His course might first be directed to WESTERN AFRICA, comprehending that portion of the continent which lies between Morocco and the line. Crossing the lime, he would enter on that part of Africa which, lying south of the line, may be classed in missionary records, as SOUTH AFRICA; and which should be considered as including the Islands that lie off its southeastern coast. Passing up the coast of EASTERN AFRICA, the Christian beholds, with hope of better days, as he works his way up the Red Sea, on the one hand Abyssinia and Ņubia and Upper Egypt, and ARABIA on the other. On entering the MEDITERRANEAN, after surveying Syria and the Holy Land, he passes, by lower Egypt, throughout the Barbary States; and then taking his station, for a time, in Malta, as the centre of this great scene of holy labor, he visits in succession, the Ionian Islands, Greece, the Archipelago, and the lesser Asia. Passing into the Black Sea, and contemplating, as promising spheres of Christian exertion, its Turkish and Russian shores, he may make his way, by the Russian provinces lying between the Black and the Caspian Seas-while he anticipates the final happiness of PERSIA, partly through these provinces, and partiy by means of the maritime and continental access to that kingdom from western Judia-into the almost boundless plains of NORTHERN ASIA, comprehending the provinces of that quarter belonging to Russia, with the widely extended regions inhabited by Tartar and other tribes, whether independent or connected with any of the neighboring powers, by the great country of THIBET, he may proceed tý China; connected with which vast sphere of labor, is INDIA BEYOND THE GANGES, whence, returning to the great scene of British influence and power, INDIA WITHIN THE GANGES, he way afterwards traverse the whole series of ASIATIC ISLANDS, from the Laccadíse and Maldive to Japan. From these, his course would lie through the insular continents, as they may be denominated, of AUSTRALASIA, and the numerous groups of POLYNESIA. Passing on, and contemplating the great continent of SOUTH AMERICA, with earnest prayers for the rising of the Sun of righteousness on that dreary region, he may reach Guiana, the solitary portion of that quarter of the world where protestant Christians are laboring for the good of the heathen; and then, winding his course among the Islands and shores of the WEST INDIES, and passing through the tribes of the NortuAMERICAN INDIANS, lie may finish his vast survey, by contemplating, with admiration, the triumphs of the cross on the inhospitable shores of LABRADOR, and of GREENLAND.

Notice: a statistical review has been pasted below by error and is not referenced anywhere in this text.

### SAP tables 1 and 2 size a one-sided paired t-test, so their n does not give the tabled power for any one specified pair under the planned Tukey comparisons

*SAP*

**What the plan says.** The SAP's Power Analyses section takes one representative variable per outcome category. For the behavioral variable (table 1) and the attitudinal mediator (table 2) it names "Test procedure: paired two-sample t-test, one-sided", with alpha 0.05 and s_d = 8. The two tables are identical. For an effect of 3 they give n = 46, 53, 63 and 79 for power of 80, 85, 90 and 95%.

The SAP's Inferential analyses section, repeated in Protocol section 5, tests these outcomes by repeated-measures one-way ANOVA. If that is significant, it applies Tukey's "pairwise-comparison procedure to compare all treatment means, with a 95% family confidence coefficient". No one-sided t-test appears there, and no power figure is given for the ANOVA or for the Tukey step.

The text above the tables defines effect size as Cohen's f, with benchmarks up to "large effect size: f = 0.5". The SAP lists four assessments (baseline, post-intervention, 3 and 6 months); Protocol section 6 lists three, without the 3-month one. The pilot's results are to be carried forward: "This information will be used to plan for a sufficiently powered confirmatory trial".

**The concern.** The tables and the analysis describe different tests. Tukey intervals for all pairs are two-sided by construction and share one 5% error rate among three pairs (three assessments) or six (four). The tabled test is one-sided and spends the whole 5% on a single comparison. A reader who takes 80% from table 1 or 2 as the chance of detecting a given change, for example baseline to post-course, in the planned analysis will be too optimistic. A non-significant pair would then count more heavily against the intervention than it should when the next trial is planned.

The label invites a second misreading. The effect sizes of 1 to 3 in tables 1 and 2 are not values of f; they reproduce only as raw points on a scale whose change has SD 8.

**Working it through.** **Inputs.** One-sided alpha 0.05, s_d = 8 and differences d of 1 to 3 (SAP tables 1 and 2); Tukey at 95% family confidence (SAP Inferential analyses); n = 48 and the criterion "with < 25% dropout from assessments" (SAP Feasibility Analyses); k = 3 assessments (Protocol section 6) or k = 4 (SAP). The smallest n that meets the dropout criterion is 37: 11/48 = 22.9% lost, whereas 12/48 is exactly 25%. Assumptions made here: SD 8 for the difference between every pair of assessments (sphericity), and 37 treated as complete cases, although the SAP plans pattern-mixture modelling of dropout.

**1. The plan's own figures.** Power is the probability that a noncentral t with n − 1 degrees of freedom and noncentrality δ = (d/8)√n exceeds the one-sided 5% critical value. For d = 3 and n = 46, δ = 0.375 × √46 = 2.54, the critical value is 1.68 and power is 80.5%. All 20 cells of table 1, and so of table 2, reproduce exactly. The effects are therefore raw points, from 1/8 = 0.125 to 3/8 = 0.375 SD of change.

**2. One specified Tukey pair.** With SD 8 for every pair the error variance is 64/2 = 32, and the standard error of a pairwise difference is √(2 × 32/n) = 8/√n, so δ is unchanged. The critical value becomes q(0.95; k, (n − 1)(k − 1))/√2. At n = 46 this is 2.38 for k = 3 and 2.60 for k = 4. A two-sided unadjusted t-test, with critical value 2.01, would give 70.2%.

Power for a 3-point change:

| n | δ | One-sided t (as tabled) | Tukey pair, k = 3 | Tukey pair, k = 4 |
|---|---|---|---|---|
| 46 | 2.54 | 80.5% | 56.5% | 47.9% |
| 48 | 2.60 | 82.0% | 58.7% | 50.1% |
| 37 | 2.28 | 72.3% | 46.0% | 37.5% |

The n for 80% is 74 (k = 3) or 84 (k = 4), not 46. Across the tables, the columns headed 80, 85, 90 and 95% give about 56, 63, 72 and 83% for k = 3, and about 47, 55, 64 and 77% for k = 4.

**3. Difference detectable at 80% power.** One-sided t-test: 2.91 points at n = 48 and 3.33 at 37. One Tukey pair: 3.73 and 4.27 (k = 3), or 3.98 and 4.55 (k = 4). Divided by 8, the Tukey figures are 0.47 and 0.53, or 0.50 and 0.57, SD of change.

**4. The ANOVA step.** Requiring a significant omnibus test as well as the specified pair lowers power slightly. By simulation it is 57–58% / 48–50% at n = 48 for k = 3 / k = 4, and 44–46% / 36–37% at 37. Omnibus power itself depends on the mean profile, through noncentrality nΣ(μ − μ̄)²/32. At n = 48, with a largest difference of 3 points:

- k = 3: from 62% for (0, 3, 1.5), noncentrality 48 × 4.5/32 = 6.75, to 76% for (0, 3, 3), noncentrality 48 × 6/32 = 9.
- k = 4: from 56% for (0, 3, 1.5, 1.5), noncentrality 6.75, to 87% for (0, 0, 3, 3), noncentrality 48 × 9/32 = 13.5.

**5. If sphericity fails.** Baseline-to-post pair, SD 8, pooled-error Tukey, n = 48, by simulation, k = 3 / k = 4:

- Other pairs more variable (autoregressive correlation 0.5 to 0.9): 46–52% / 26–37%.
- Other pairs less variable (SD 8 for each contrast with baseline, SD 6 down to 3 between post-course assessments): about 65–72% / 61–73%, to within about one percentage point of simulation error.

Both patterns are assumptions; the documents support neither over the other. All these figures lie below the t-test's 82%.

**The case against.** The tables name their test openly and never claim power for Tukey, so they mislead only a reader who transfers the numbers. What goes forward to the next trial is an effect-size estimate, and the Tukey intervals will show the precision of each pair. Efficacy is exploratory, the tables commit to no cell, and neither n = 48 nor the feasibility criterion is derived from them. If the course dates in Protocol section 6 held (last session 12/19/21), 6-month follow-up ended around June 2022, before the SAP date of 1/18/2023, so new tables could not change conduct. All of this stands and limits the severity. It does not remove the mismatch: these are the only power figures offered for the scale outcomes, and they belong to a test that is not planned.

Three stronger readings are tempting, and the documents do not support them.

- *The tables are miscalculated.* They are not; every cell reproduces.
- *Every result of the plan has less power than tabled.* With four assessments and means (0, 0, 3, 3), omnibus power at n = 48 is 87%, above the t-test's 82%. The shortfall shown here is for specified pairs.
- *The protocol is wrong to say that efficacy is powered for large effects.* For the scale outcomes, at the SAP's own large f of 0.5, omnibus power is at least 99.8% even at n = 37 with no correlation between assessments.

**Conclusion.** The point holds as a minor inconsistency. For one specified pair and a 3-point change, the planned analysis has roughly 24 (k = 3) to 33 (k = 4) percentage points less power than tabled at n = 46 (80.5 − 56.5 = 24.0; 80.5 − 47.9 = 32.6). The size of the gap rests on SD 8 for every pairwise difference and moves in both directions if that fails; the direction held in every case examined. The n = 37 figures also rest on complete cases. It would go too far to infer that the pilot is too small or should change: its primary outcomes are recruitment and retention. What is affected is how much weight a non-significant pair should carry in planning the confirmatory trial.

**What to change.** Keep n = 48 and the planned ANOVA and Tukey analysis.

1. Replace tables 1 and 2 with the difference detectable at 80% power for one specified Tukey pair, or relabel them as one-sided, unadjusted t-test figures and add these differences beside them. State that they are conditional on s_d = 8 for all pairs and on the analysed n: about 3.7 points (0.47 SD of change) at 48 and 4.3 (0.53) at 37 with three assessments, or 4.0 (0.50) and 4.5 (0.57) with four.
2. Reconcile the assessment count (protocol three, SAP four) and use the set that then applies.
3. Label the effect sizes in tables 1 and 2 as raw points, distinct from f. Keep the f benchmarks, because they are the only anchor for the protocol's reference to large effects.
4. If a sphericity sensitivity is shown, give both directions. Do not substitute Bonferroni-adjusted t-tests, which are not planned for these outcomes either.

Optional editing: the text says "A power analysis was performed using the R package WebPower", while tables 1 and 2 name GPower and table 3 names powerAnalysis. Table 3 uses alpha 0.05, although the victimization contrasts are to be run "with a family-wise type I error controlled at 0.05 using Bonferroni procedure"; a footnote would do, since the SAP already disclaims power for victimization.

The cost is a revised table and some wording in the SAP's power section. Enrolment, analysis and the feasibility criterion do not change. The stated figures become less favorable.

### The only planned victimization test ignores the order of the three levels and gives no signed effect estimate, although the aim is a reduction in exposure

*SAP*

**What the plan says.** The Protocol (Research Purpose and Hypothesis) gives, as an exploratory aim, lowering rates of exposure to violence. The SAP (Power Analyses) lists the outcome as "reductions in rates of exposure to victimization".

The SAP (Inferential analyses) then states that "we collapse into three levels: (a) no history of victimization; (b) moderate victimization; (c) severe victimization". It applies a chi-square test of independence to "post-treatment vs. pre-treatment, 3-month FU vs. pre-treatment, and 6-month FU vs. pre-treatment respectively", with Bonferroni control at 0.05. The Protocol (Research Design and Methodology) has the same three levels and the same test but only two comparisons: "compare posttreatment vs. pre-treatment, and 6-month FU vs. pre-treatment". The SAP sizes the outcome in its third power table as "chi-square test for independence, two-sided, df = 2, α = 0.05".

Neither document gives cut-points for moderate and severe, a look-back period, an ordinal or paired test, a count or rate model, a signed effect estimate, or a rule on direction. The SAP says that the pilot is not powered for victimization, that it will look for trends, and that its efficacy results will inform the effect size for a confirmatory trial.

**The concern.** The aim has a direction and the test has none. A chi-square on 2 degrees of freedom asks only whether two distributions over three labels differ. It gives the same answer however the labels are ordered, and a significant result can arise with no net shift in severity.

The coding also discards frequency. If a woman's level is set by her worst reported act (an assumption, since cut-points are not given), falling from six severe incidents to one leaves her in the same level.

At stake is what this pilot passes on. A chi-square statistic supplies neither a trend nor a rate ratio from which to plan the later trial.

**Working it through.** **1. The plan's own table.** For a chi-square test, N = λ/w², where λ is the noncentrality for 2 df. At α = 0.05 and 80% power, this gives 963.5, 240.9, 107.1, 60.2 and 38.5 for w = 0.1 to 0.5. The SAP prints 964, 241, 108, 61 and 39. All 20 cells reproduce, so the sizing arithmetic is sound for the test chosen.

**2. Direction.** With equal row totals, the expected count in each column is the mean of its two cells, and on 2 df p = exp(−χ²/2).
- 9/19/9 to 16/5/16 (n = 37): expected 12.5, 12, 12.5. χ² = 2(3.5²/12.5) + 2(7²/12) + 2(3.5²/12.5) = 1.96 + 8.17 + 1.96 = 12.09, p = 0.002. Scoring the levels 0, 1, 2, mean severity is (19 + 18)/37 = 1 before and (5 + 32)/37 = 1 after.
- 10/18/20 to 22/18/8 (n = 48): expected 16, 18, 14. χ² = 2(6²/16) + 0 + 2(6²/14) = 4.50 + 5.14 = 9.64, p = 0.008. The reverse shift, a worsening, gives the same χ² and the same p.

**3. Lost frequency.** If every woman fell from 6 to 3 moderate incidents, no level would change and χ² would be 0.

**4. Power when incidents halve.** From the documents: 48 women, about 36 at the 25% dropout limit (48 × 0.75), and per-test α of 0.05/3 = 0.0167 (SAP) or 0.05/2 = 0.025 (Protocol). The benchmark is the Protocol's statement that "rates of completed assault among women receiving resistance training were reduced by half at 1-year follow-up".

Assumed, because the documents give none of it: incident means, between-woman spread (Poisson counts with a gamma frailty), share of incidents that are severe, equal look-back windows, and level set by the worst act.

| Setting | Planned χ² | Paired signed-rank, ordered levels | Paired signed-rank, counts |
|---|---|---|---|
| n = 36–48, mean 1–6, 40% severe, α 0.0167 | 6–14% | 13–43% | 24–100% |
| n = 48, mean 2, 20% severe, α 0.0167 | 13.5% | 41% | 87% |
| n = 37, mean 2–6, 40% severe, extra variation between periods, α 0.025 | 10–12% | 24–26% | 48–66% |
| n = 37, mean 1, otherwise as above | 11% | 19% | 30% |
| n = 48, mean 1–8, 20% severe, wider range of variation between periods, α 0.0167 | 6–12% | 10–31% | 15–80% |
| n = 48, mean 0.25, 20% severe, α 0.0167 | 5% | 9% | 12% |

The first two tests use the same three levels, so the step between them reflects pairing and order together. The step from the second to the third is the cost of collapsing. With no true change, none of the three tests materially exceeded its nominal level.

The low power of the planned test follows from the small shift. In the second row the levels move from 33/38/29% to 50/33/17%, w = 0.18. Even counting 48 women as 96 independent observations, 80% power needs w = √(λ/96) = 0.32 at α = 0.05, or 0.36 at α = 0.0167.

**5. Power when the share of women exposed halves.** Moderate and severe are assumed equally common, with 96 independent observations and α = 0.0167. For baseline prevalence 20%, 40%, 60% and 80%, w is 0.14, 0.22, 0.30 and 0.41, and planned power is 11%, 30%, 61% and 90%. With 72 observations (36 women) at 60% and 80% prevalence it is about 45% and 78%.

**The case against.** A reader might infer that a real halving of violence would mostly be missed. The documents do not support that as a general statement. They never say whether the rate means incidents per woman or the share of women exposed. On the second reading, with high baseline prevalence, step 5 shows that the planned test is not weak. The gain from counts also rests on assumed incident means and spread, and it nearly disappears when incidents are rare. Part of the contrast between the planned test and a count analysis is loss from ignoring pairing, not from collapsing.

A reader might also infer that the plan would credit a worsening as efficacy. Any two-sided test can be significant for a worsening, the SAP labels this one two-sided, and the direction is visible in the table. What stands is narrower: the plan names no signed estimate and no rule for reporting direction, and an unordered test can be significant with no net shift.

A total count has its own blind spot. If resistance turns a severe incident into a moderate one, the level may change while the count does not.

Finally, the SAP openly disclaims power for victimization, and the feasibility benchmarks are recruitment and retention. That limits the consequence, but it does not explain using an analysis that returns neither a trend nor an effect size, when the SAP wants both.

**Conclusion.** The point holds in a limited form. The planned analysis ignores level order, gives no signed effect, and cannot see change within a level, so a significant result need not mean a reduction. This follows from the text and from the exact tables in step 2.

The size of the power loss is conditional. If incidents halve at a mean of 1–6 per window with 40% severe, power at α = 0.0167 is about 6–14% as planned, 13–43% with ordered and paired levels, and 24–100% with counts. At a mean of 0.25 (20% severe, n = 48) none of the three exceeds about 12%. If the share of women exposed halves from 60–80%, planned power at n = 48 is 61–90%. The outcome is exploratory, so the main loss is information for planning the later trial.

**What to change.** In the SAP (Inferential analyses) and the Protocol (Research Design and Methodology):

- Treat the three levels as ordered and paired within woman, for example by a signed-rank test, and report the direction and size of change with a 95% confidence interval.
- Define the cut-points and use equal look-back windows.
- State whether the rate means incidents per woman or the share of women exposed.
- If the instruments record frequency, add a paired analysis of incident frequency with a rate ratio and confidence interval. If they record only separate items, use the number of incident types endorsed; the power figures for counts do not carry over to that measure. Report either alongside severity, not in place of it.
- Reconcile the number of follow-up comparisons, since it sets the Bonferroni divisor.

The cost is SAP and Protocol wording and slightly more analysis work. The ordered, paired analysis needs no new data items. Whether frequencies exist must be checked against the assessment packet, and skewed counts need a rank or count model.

In this circumnavigation of the globe, we have marked those divisions, inider which all the present and future exertions for the conversion of the world, may probably be arranged with advantage.

Under each of these divisions, the societies which maintain missions therein, are ranged alphabetically in the following survey; and under each society are placed its missionary stations, in what appeared to be their most natural geographical order.